Of course, health consciousness is not a bad thing. It is prudent and necessary to see a doctor if you have a new lump or a changing mole. It is important for women to give themselves breast exams once a month. And it is good to exercise and make informed, healthy decisions about the things you eat and drink. These are all necessary ways of taking care of yourself. However, when the things you do to manage your health become excessive and of dire significance, you have slipped into the realm of safety behaviors. It is one thing to take reasonable steps to optimize your health and live a balanced lifestyle. It is entirely another if you believe one or more of these behaviors are what stands between life and death.

Your Homework Assignment 

I would never expect you to stop all of these behaviors at once. That would be a ridiculous expectation. You have probably been engaging in these behaviors for a long time, perhaps even years (I know I had been doing them for years). It will take a bit of time to get used to refraining from these behaviors. Awareness of your safety behaviors is a good first step.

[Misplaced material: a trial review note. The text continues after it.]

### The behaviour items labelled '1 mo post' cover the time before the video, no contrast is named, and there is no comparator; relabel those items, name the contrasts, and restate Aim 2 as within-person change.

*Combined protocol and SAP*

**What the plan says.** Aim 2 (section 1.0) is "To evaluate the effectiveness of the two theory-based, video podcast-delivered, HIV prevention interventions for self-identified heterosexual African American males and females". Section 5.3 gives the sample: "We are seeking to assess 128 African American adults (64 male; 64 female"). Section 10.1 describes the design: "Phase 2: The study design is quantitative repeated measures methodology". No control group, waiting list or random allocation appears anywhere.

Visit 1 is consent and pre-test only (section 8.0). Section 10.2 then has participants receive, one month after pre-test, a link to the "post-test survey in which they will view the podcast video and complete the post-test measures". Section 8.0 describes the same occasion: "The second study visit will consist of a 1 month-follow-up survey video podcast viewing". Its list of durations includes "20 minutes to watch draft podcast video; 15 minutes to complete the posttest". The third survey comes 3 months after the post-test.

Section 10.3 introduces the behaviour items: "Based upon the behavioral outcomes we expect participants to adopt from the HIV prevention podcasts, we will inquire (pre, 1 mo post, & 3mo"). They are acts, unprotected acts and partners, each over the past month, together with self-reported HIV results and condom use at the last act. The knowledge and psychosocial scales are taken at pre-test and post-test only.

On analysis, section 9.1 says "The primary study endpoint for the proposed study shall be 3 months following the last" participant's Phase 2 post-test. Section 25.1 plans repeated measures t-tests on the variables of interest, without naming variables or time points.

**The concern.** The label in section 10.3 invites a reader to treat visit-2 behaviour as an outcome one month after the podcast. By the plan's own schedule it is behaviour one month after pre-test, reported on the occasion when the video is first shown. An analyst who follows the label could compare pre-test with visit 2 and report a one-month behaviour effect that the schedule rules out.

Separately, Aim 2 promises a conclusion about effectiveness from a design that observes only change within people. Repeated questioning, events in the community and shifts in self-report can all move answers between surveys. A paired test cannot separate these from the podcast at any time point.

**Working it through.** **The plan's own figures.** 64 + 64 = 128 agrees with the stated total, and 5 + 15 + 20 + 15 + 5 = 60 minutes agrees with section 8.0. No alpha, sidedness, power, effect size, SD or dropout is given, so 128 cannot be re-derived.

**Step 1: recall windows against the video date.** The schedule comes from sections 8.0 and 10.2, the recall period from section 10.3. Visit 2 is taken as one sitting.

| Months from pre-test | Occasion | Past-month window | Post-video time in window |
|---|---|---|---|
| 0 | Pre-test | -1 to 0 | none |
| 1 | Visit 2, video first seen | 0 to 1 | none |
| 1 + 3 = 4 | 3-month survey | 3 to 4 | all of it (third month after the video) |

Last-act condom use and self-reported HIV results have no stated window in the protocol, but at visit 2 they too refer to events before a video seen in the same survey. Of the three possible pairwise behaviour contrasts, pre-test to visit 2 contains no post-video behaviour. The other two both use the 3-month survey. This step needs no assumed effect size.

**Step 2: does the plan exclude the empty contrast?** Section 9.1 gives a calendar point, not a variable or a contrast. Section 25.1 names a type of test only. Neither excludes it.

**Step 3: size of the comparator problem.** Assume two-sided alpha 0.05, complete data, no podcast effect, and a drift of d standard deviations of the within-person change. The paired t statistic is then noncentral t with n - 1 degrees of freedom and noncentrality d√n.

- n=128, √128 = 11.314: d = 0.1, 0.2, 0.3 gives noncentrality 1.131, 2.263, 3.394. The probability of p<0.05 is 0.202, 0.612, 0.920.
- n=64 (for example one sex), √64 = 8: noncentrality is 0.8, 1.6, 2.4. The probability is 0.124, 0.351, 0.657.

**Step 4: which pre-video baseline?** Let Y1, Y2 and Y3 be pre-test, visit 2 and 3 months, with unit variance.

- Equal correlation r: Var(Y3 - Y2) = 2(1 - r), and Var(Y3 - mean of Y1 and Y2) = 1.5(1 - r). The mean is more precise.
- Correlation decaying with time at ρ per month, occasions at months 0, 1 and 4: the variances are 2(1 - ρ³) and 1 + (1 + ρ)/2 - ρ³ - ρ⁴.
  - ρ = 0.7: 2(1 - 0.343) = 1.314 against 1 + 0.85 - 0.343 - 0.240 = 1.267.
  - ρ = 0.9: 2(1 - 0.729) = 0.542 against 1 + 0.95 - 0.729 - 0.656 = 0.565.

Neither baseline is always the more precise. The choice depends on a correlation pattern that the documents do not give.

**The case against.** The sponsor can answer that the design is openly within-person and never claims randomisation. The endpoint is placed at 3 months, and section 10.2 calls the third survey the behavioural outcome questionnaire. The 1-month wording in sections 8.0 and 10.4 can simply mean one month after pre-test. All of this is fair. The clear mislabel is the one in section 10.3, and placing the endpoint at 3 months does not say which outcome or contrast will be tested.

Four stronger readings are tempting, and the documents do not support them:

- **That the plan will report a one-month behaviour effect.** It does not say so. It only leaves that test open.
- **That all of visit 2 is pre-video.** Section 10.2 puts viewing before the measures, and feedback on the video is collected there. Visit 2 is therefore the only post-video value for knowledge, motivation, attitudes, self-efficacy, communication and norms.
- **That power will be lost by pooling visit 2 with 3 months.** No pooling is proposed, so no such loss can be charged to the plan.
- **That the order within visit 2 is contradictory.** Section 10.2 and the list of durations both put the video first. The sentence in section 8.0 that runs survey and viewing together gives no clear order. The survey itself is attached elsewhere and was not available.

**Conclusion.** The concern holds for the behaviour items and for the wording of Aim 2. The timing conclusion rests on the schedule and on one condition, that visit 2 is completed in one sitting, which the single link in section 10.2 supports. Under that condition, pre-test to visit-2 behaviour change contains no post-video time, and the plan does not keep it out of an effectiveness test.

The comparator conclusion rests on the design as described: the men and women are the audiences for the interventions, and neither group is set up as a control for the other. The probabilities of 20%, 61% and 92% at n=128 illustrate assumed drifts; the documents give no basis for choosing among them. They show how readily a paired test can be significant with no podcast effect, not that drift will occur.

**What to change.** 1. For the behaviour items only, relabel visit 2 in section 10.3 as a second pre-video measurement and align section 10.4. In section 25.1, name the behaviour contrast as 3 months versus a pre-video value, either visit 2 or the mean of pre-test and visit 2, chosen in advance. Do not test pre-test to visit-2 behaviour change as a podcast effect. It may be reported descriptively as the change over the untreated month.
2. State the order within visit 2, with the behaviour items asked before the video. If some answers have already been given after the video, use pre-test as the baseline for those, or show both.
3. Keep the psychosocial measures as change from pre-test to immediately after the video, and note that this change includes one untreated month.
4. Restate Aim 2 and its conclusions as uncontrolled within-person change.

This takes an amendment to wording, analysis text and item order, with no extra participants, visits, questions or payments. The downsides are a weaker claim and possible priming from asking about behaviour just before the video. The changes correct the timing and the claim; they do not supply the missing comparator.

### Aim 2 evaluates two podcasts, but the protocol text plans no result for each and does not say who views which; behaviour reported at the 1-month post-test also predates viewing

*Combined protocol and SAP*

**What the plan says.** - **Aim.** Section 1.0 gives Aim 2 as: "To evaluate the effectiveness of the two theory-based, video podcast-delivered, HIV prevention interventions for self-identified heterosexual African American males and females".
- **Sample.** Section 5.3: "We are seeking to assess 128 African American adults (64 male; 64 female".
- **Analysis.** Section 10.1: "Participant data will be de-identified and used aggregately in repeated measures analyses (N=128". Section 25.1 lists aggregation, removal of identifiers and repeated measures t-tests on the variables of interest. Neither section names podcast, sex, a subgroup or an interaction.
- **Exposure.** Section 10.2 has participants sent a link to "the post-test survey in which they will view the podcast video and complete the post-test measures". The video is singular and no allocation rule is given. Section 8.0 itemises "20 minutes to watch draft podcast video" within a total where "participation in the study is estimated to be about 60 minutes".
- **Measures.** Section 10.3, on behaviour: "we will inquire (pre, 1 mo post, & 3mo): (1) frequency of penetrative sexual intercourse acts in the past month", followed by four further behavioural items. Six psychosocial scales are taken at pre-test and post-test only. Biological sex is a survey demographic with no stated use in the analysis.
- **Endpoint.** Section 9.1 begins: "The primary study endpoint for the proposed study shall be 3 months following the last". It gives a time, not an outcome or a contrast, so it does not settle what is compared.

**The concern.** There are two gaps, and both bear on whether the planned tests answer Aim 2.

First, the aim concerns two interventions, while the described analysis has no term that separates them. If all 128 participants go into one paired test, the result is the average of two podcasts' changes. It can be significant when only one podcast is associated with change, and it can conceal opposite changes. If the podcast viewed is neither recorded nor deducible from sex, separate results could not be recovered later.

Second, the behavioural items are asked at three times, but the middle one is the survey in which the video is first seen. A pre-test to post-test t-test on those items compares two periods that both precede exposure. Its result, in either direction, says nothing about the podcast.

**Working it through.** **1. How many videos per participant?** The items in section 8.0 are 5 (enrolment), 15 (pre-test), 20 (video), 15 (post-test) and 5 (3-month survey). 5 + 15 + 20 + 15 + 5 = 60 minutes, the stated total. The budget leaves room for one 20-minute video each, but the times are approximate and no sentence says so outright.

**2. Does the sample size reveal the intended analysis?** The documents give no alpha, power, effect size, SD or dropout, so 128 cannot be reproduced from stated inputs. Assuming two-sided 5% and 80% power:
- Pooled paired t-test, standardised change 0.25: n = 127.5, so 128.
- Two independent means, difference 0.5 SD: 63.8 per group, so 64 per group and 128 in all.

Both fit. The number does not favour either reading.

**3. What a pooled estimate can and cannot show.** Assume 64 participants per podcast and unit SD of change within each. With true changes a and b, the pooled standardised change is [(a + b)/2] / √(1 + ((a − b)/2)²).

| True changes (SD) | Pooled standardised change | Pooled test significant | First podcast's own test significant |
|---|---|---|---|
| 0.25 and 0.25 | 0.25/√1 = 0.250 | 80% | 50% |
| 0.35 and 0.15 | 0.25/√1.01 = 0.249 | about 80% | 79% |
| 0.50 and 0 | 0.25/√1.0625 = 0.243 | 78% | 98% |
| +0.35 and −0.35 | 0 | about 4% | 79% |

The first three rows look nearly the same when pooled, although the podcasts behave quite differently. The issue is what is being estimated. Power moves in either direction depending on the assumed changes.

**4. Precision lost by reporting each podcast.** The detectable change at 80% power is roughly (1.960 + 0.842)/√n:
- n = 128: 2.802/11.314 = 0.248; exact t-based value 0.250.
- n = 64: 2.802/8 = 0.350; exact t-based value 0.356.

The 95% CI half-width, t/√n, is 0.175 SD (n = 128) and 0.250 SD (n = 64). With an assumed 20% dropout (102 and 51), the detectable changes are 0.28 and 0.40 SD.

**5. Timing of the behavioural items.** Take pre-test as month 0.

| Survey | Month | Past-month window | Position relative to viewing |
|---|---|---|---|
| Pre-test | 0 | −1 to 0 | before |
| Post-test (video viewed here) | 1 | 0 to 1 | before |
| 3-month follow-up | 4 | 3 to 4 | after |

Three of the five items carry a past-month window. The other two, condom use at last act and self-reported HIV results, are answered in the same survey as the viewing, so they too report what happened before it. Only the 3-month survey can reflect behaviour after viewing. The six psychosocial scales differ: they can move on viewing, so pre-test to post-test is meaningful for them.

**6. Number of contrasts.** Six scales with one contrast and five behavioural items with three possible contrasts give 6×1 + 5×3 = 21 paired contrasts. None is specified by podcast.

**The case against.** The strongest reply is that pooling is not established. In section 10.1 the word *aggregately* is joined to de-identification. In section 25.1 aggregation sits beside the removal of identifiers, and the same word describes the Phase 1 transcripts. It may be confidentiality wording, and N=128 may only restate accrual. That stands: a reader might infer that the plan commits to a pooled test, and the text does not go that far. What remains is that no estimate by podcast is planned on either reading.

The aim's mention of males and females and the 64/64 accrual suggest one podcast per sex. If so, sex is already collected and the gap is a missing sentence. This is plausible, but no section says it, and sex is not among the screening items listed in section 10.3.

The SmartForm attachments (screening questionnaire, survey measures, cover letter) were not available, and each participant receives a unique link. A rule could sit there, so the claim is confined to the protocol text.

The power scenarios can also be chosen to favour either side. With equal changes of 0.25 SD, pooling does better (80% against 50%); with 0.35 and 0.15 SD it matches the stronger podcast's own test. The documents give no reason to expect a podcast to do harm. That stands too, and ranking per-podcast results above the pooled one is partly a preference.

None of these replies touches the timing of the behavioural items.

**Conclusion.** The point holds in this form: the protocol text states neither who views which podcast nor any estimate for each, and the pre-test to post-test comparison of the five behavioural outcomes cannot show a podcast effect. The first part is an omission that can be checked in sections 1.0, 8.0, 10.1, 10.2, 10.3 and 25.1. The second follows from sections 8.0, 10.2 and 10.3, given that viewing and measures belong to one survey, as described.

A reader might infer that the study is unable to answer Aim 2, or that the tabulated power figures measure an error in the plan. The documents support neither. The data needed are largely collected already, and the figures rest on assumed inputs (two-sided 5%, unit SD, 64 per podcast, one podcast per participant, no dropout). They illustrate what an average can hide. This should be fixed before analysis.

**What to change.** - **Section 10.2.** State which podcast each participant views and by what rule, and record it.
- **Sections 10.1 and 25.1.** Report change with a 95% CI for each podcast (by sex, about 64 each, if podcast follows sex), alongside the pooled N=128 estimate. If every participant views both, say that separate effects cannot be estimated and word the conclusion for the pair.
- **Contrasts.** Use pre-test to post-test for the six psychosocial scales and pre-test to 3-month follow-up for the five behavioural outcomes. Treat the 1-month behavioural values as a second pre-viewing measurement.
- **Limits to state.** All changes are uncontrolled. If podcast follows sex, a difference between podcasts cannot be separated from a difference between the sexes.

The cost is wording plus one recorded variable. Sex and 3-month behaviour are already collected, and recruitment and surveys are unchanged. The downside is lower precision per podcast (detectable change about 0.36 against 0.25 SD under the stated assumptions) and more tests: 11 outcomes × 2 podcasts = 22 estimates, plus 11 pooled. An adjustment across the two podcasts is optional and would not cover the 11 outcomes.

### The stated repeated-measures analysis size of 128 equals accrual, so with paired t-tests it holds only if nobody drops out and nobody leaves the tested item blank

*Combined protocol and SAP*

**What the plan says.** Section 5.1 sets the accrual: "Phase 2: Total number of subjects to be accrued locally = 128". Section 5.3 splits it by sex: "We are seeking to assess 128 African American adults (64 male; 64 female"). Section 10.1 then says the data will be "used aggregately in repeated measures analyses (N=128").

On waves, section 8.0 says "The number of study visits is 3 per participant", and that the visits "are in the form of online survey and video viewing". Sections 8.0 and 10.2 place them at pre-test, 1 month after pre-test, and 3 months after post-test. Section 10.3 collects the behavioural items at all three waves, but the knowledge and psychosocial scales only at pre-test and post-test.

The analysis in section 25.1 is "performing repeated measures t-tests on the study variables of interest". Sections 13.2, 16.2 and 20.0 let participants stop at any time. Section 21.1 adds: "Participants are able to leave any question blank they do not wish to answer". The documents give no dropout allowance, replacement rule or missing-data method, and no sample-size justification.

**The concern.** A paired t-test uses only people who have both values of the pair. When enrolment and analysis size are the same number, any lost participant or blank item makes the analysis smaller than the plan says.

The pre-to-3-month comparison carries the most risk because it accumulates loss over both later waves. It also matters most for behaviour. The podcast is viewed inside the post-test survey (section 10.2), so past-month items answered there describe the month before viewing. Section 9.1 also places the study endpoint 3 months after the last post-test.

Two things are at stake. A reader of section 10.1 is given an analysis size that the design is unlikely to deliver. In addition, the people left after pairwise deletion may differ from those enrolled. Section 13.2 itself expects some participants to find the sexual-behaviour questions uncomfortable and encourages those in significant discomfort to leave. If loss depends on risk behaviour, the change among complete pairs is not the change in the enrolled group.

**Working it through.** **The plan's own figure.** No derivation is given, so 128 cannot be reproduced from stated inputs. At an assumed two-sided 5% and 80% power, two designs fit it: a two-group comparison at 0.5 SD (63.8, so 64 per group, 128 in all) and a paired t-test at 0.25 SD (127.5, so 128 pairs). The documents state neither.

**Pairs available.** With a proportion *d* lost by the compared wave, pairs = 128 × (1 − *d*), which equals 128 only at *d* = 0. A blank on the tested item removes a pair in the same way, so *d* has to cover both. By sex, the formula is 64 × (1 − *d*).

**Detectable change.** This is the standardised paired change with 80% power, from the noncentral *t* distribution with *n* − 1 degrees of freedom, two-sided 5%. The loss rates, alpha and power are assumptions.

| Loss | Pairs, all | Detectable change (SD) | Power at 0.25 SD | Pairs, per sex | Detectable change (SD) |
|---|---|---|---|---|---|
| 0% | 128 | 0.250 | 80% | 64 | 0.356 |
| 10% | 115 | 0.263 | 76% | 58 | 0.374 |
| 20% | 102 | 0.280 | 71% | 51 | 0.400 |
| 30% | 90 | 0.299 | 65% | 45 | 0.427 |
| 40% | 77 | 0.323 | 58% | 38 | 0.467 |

Review the lists above and write down all of the safety behaviors that resonate. Over the next week, when you become anxious about your health, write down the date, situation, level of anxiety (0-10) your thoughts/fears and any safety behaviors you used. Afterward, be sure to document the outcome of the situation (e.g. what happened with the situation or symptom? how did the safety behavior make you feel at first and/or in the end?). Identifying patterns is one of the first things I do with clients. After that, we move to change patterns.

If you want to take the first step toward improving health anxiety, grab my free guide! 

CBT PDF Guide to Improve health anxiety